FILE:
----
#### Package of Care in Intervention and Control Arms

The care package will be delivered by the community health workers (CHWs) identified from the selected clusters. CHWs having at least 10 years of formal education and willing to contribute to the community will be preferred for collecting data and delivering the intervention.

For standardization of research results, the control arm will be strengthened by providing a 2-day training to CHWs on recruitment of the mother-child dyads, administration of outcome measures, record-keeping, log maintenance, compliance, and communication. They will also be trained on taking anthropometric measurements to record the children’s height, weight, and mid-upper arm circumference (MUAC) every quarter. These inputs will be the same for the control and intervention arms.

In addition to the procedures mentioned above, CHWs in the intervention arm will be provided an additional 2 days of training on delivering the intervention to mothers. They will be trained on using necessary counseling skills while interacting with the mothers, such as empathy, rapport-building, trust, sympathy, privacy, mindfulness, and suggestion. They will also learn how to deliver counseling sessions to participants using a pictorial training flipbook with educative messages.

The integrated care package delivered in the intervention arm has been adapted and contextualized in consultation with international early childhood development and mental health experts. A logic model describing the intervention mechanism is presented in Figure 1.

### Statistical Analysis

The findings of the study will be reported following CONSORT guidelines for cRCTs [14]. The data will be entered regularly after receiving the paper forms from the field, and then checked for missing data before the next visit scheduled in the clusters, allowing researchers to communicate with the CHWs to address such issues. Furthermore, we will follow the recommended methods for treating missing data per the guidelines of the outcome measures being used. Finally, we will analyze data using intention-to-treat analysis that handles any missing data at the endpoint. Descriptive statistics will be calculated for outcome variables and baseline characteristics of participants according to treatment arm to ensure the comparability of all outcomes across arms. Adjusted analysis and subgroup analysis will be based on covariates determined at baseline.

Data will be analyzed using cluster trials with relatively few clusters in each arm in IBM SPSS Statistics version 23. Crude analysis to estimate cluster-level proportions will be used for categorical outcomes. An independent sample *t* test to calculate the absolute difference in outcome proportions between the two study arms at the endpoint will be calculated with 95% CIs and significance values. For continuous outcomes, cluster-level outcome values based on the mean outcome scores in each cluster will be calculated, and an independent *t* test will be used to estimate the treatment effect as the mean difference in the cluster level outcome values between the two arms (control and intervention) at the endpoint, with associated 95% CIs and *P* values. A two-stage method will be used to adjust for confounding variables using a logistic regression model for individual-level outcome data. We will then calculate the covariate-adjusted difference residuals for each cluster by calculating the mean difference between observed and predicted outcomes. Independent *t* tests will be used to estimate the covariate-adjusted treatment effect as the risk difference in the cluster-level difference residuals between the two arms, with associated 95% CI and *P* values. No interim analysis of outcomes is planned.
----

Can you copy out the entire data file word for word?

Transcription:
#### Package of Care in Intervention and Control Arms

The care package will be delivered by the community health workers (CHWs) identified from the selected clusters. CHWs having at least 10 years of formal education and willing to contribute to the community will be preferred for collecting data and delivering the intervention.

For standardization of research results, the control arm will be strengthened by providing a 2-day training to CHWs on recruitment of the mother-child dyads, administration of outcome measures, record-keeping, log maintenance, compliance, and communication. They will also be trained on taking anthropometric measurements to record the children’s height, weight, and mid-upper arm circumference (MUAC) every quarter. These inputs will be the same for the control and intervention arms.

In addition to the procedures mentioned above, CHWs in the intervention arm will be provided an additional 2 days of training on delivering the intervention to mothers. They will be trained on using necessary counseling skills while interacting with the mothers, such as empathy, rapport-building, trust, sympathy, privacy, mindfulness, and suggestion. They will also learn how to deliver counseling sessions to participants using a pictorial training flipbook with educative messages.

The integrated care package delivered in the intervention arm has been adapted and contextualized in consultation with international early childhood development and mental health experts. A logic model describing the intervention mechanism is presented in Figure 1.

### Statistical Analysis

The findings of the study will be reported following CONSORT guidelines for cRCTs [14]. The data will be entered regularly after receiving the paper forms from the field, and then checked for missing data before the next visit scheduled in the clusters, allowing researchers to communicate with the CHWs to address such issues. Furthermore, we will follow the recommended methods for treating missing data per the guidelines of the outcome measures being used. Finally, we will analyze data using intention-to-treat analysis that handles any missing data at the endpoint. Descriptive statistics will be calculated for outcome variables and baseline characteristics of participants according to treatment arm to ensure the comparability of all outcomes across arms. Adjusted analysis and subgroup analysis will be based on covariates determined at baseline.

Data will be analyzed using cluster trials with relatively few clusters in each arm in IBM SPSS Statistics version 23. Crude analysis to estimate cluster-level proportions will be used for categorical outcomes. An independent sample *t* test to calculate the absolute difference in outcome proportions between the two study arms at the endpoint will be calculated with 95% CIs and significance values. For continuous outcomes, cluster-level outcome values based on the mean outcome scores in each cluster will be calculated, and an independent *t* test will be used to estimate the treatment effect as the mean difference in the cluster level outcome values between the two arms (control and intervention) at the endpoint, with associated 95% CIs and *P* values. A two-stage method will be used to adjust for confounding variables using a logistic regression model for individual-level outcome data. We will then calculate the covariate-adjusted difference residuals for each cluster by calculating the mean difference between observed and predicted outcomes. Independent *t* tests will be used to estimate the covariate-adjusted treatment effect as the risk difference in the cluster-level difference residuals between the two arms, with associated 95% CI and *P* values. No interim analysis of outcomes is planned.